The Taipei District Court yesterday turned down an appeal from the Supreme Prosecutors’ Office Special Investigation Division (SID) that former Executive Yuan secretary-general Lin Yi-shih (林益世), who was released on NT$50 million (US$1.7 million) bail on Thursday, be detained again.
Lin, who had been detained by the Taipei District Court since July 2, was granted bail by the court on Thursday following his indictment on corruption-related charges. Lin’s family posted bail on Friday and Lin was freed.
SID prosecutors immediately filed an appeal on Thursday with the district court, requesting that Lin continue to be detained on the grounds that there is precedent of politicians or white-collar criminals fleeing before or during their trials and Lin might be the next one.
SID prosecutors also claimed Lin might conspire with others on their legal statements if he was able to contact to them.
The court turned down the appeal yesterday afternoon, saying it had ordered Lin to report to a police station close to his residence in Taipei between 7pm and 9pm every day, which the court believes is an effective way of preventing him from fleeing.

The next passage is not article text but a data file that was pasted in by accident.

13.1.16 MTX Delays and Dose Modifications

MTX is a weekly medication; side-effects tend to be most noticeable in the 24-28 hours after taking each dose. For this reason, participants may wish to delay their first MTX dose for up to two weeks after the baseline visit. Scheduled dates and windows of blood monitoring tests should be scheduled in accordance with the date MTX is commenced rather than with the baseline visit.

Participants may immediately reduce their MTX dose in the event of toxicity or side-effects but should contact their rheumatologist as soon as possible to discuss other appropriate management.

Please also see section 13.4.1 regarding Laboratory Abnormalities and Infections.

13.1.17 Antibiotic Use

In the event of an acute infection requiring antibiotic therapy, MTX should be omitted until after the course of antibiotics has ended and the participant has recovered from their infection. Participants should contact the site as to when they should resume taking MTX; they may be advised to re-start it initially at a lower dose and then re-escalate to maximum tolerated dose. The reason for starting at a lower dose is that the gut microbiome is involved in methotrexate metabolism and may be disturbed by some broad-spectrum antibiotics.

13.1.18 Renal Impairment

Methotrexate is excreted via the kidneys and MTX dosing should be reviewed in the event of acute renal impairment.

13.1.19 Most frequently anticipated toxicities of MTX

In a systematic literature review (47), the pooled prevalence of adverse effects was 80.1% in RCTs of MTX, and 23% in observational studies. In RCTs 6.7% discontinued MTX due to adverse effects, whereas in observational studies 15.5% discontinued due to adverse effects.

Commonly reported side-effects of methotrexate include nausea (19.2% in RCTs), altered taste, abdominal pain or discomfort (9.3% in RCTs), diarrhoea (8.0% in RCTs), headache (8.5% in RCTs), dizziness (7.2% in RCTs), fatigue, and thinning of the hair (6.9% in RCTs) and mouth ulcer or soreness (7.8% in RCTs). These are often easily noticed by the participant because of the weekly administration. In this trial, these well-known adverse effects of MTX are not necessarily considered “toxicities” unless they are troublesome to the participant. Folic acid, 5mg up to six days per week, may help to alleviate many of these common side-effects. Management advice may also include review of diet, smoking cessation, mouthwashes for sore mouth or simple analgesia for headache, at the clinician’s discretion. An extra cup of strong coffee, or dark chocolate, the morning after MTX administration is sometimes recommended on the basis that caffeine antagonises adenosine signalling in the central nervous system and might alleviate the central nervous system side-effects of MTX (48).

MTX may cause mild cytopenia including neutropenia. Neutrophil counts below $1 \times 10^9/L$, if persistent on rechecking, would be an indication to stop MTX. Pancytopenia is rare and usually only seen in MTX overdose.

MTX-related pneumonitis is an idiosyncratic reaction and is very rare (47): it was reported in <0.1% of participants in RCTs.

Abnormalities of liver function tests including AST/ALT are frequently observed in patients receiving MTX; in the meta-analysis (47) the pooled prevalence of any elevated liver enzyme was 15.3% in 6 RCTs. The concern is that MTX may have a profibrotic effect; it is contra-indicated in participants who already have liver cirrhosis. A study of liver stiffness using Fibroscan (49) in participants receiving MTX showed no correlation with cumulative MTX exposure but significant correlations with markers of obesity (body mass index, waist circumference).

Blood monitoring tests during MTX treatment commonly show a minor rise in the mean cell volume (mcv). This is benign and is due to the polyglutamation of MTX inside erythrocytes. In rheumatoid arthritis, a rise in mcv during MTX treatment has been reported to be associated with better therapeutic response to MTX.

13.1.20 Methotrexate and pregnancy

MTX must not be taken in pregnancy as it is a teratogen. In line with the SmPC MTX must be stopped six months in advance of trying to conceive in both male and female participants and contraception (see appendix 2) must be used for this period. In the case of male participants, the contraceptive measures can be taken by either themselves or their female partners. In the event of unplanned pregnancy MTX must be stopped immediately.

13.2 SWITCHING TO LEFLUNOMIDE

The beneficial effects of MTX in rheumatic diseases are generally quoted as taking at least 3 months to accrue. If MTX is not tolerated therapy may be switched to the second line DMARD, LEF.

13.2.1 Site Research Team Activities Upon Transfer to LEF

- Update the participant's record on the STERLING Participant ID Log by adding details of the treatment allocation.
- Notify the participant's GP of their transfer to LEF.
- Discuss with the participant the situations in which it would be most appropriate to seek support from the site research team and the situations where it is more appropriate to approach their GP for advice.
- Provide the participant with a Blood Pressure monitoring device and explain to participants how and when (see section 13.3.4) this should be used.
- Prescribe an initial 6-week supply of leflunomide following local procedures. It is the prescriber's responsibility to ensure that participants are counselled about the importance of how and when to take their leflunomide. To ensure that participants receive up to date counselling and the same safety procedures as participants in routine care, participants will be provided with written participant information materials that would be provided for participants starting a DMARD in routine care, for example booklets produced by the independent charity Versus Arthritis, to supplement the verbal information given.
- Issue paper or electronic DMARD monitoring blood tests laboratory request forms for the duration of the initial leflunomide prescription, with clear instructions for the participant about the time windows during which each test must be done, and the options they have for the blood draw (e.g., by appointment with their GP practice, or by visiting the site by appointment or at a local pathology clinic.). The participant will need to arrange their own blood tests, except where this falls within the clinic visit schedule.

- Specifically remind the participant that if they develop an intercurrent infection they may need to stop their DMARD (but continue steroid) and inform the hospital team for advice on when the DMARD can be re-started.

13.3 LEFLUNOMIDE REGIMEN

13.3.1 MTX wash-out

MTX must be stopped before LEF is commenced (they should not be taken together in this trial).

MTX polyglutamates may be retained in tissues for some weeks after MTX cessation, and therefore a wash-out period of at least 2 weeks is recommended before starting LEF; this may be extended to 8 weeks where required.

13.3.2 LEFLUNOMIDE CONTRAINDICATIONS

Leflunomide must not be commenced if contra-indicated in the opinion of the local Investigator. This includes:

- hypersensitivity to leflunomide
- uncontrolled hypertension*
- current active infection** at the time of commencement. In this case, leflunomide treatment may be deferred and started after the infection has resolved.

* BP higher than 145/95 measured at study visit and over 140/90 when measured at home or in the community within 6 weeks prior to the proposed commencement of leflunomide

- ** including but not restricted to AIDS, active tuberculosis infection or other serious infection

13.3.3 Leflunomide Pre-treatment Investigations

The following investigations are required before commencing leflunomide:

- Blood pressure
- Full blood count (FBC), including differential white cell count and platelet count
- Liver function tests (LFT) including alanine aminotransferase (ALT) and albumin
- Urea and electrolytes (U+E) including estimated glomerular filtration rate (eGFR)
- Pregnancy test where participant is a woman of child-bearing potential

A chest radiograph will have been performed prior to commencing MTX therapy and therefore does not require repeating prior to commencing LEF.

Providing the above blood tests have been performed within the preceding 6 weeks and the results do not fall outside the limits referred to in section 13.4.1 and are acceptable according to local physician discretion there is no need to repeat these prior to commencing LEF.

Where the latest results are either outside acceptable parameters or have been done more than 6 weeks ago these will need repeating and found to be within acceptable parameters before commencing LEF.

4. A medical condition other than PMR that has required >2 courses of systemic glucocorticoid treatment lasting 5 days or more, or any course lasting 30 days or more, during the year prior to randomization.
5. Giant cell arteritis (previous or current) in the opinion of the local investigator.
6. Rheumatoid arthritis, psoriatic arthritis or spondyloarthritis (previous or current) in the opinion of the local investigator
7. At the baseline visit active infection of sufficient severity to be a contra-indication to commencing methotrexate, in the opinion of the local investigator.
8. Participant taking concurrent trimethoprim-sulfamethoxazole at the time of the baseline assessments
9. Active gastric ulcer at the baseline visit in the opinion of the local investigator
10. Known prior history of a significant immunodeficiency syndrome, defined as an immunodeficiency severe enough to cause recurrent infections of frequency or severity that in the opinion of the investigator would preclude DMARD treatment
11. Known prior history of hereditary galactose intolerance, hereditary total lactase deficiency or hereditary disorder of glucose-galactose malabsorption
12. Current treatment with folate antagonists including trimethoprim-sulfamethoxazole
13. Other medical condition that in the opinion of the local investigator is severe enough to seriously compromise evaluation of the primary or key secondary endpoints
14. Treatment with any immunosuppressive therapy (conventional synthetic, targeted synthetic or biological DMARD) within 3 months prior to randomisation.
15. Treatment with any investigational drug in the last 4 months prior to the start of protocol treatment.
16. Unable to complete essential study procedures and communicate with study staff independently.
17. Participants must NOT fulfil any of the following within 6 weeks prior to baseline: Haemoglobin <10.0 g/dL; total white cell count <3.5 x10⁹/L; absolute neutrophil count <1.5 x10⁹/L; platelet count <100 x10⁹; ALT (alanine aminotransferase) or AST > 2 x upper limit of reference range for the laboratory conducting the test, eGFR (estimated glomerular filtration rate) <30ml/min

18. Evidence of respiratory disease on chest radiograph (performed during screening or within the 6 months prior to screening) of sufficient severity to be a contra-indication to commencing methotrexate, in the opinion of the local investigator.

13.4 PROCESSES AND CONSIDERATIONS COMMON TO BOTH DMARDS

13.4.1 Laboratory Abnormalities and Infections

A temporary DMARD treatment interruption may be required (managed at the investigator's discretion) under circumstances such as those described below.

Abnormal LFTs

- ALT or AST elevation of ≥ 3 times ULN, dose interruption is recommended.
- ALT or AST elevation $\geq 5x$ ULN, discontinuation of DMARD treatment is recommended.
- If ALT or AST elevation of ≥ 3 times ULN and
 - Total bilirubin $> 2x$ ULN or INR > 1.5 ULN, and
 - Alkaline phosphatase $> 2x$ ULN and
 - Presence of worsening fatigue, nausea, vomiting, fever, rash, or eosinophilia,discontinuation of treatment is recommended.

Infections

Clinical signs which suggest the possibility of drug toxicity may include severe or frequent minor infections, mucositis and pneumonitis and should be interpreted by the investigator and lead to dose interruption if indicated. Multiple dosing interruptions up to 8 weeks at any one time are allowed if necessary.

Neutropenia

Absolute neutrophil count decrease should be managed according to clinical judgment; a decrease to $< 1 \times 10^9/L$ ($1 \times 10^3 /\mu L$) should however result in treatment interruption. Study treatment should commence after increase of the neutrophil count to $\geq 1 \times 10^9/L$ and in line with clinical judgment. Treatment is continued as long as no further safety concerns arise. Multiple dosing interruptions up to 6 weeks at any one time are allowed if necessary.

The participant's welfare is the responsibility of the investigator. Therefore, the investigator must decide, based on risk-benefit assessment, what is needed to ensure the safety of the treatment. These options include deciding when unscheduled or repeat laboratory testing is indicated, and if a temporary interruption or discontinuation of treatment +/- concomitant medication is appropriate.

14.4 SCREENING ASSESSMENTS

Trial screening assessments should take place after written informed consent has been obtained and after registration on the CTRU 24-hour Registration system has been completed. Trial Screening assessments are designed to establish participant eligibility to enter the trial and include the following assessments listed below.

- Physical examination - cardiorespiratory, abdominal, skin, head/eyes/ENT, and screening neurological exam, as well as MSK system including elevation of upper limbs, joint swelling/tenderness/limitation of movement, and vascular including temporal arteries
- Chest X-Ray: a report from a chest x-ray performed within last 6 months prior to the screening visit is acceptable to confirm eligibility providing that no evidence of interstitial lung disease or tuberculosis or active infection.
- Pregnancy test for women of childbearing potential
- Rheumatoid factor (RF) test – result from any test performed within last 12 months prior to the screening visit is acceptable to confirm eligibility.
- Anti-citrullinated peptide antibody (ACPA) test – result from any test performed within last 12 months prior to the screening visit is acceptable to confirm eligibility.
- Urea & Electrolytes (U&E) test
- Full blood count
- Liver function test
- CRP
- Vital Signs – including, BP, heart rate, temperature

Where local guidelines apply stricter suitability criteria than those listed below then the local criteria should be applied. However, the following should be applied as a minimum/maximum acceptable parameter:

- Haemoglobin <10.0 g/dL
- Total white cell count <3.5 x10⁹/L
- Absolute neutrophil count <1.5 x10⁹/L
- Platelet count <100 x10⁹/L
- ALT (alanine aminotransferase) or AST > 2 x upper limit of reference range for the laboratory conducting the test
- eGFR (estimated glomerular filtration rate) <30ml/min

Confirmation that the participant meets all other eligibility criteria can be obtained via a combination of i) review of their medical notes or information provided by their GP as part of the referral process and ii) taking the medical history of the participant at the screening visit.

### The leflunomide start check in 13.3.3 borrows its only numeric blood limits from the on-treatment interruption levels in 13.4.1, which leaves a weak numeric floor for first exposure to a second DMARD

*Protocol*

Lin’s case came to light on June 27 when a local magazine reported that he helped Kaohsiung-based Ti Yung Co to secure a slag treatment contract from a subsidiary of China Steel Corp (CSC) in 2010, when he was serving as a Chinese Nationalist Party (KMT) legislator.
In return, Ti Yung owner Chen Chi-hsiang (陳啟祥) gave Lin NT$63 million, the indictment read.
The indictment added that Lin demanded a further NT$83 million from Chen earlier this year after he was appointed Cabinet secretary-general.
When Chen refused to pay up, Lin allegedly pressured CSC, a listed company in which the government has a controlling stake, to stop supplying slag to Ti Yung.